DUBAI: A UK-trained lawyer by trade, Anjem Choudary knew just how far to take his rhetoric before it went from freedom of expression to hate speech.
In 2005, he appeared on BBC “HardTalk” after the 7/7 London bombings, which left 56 people dead. Instead of condemning the attacks, he said: “As a Muslim, I must support my Muslim brothers and sisters wherever they are in the world. I must have allegiance with them, I must cooperate with them, I must run with them, and similarly on the other hand, I must have hatred towards everything that isn’t Islam.”
He added: “At the end of the day, when we say innocent people, we mean Muslims. As long as non-Muslims are concerned, they haven’t accepted Islam, and as far as we’re concerned, that’s a crime against God.”
Choudary embraced radical Islamism and joined the extremist organization Al-Muhajiroun, working with Islamist militant leader Omar Bakri Muhammad.
The organization was banned in 2004 under UK anti-terror legislation.
Muhammad later left for Lebanon, and Choudary assumed the leadership position.
Al-Muhajiroun’s official disbanding had little real impact on its British supporters, and in the next few years Choudary led various groups that were just rebadged to circumvent anti-terror laws.
These included Al-Ghurabaa, which hosted links on its website to internet chat forums that justified attacks on civilians.
Another group, Islam4UK, campaigned for a hardline Daesh-style global caliphate.
Its website featured a picture of Buckingham Palace converted to a mosque.
“What Choudary managed to do is to stay very much on the side of the law, until recently. He made sure he wasn’t inciting actual direct acts of violence, but was very offensive in his hate speech,” Haras Rafiq, chief executive of counter-extremism think tank Quilliam International, told Arab News.
“What he did very cleverly was he talked in broad aspects, he talked about Christian Crusaders, he talked about lots of things in a broad way, very rarely about specific individuals.”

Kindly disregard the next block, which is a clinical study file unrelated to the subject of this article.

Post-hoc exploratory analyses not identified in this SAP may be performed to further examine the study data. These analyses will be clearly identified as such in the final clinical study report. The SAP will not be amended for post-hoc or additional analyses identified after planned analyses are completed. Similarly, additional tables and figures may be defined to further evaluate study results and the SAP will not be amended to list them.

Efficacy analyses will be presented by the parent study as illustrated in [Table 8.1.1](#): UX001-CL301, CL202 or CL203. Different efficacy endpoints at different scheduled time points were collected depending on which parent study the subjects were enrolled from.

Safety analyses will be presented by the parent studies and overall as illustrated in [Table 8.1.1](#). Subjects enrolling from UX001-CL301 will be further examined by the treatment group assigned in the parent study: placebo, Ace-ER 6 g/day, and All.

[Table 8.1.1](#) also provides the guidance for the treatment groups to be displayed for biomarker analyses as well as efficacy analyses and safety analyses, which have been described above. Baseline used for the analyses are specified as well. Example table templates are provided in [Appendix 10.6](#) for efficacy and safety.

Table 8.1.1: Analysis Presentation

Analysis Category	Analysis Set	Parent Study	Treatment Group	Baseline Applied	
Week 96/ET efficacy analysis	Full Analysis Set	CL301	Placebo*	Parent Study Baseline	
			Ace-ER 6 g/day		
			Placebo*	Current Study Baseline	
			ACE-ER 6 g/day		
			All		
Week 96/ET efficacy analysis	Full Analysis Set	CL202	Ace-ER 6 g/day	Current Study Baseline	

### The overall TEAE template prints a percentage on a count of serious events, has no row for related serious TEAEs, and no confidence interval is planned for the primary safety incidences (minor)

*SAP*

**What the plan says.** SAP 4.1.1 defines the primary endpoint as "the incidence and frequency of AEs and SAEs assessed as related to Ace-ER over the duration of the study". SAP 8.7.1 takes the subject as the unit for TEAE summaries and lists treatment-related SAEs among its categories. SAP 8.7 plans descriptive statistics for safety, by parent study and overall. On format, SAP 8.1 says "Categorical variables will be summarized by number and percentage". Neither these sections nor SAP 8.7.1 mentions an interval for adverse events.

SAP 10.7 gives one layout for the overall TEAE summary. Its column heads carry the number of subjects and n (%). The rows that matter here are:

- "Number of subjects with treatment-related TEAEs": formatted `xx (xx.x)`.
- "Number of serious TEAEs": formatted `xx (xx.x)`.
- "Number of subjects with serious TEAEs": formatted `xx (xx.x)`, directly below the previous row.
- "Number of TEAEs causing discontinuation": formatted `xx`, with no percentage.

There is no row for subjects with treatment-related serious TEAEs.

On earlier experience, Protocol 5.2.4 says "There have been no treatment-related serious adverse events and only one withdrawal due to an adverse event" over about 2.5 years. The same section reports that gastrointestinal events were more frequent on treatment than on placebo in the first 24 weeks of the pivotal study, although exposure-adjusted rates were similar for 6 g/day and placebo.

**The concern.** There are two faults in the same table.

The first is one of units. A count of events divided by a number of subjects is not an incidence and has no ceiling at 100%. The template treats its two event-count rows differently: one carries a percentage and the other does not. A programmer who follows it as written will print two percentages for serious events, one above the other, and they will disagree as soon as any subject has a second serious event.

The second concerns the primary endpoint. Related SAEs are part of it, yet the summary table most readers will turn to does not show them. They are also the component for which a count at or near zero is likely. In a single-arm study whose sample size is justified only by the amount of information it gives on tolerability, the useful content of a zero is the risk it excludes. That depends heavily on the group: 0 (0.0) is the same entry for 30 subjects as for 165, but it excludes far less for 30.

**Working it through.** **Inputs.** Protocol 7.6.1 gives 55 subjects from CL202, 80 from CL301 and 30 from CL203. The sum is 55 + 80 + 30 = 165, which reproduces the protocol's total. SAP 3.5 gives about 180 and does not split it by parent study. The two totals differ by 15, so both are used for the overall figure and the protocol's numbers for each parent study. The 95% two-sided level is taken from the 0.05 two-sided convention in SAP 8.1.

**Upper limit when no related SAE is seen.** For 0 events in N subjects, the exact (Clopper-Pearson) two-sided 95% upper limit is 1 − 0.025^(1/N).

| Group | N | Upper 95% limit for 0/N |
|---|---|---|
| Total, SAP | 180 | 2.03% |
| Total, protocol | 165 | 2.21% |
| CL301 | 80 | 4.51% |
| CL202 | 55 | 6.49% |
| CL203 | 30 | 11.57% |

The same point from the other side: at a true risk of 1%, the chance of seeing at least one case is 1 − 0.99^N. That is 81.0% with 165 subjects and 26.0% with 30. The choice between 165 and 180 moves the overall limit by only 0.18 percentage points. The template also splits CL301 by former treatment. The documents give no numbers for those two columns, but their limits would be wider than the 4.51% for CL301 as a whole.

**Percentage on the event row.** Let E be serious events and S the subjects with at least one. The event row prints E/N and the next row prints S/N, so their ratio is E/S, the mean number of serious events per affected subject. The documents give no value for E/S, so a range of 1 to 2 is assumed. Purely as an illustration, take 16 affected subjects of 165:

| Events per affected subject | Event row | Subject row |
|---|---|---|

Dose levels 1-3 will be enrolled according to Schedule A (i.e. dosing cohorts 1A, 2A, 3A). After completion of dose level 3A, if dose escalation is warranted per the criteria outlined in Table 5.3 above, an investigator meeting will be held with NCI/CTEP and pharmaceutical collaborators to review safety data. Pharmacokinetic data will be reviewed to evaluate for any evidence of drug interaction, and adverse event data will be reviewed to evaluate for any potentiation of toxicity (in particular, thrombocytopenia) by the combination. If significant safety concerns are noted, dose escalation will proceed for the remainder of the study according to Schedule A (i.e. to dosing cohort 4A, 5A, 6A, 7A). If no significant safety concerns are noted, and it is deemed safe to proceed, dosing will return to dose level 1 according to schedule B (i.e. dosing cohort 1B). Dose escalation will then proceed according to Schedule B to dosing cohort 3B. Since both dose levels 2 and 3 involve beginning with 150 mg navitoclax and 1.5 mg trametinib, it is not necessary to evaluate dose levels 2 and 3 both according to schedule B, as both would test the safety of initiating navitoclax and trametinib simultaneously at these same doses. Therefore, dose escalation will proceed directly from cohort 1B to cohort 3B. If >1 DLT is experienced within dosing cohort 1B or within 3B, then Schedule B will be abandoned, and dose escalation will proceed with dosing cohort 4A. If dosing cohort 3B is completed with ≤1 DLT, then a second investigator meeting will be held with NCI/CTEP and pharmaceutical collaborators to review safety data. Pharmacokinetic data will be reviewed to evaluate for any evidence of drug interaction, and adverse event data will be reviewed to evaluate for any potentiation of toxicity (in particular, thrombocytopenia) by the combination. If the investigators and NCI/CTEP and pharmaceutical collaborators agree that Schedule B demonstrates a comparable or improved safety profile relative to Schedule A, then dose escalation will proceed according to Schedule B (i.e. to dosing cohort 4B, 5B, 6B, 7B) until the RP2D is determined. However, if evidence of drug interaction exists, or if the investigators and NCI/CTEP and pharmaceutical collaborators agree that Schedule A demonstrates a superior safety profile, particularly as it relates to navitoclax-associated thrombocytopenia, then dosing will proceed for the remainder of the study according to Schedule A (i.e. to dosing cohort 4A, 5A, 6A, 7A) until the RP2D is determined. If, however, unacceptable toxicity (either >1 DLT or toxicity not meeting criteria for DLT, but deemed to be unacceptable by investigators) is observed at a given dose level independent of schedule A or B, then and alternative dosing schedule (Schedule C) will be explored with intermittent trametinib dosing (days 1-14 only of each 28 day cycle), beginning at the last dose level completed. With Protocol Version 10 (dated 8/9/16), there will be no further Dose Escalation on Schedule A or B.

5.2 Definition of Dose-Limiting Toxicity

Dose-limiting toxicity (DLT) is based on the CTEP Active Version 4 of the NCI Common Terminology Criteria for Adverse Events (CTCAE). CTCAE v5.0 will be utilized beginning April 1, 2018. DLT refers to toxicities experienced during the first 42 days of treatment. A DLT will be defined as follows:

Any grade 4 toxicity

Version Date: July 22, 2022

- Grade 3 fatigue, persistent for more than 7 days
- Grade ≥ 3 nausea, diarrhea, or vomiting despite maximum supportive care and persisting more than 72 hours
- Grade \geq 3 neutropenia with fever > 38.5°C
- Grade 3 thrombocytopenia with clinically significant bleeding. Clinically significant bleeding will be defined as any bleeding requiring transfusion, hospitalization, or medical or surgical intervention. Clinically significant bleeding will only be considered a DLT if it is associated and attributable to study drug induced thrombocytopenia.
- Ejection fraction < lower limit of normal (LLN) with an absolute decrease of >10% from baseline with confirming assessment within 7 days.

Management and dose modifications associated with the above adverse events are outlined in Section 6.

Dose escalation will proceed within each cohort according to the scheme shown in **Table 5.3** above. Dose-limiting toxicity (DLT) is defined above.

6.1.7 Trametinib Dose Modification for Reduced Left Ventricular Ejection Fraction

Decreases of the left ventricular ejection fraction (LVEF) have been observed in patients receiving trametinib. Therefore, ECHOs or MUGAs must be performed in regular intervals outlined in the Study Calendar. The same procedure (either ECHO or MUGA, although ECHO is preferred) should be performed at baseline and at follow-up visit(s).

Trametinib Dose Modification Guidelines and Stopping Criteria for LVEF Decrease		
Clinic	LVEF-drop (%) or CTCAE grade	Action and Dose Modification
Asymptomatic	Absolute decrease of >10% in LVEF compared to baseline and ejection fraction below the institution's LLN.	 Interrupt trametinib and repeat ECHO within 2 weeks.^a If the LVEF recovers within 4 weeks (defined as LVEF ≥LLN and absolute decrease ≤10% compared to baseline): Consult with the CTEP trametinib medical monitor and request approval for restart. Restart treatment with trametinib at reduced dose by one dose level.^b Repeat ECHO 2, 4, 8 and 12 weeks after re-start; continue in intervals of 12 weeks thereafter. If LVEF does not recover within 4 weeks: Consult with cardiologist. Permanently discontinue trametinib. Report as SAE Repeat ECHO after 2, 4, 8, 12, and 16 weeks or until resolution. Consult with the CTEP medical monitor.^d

Choudary managed to stay one step ahead of the law, and he knew it. After 9/11 and 7/7, his firebrand style landed him primetime spots on international news talk shows, including on Fox News and CNN.
Pitting him against a moderate, viewership always rose when there was a “good guy vs bad guy” model, as Rafiq put it.
This section contains relevant reference points, placed in (Opinion field)
“Like WWE (World Wrestling Entertainment), he (Choudary) became the villain, and they always tried to have a good guy with him. Unfortunately, what that causes is access to an audience that in the past he never had,” Rafiq said.
“Anjem has been very good at being this villain … and he liked it, he enjoyed it, he thought it was good for the cause, and he was, from his perspective, very good at it.”
This posed a significant problem as many viewers began to form opinions on Muslims based on his comments.
Choudary’s charismatic preach-ing earned him the label of a top recruiter for Islamist terrorism in the UK and Western Europe. He is thought to be responsible for indoctrinating many of the UK’s Daesh loyalists.
“Just about everybody I know wants to go and live under the caliphate and the Islamic State, because we’ve lived in this country for so long and with all this gambling, pornography, alcohol … the promiscuity and the kind of, like, divorced lifestyle here,” he said in 2014.
“I know people already there, and I know some people, including myself, who’d love to go. I’ve said that openly to the media that I like to go there, give you my passport, and we can have a nice press conference at Heathrow airport where I can wave goodbye to everyone.”
He told the Washington Post that Daesh is “providing the basic needs to the people in terms of food, clothing and shelter. They’re protecting their life, honor and dignity, wealth etc.”
While Choudary has repeatedly voiced his desire to join the terrorist group, he has never done so. “He’s a coward,” Rafiq said.
“He encouraged, empowered, indoctrinated so many people to join Daesh, and he didn’t do it himself.”
But Choudary’s vocal support for Daesh did finally give the UK the opportunity to arrest him.
On Sept. 6, 2016, he was sentenced to five and a half years in prison.
The judge told him he had “crossed the line between the legitimate expression of your own views and a criminal act.”
Released in October 2018, Choudary is completing the rest of the sentence under strict supervision.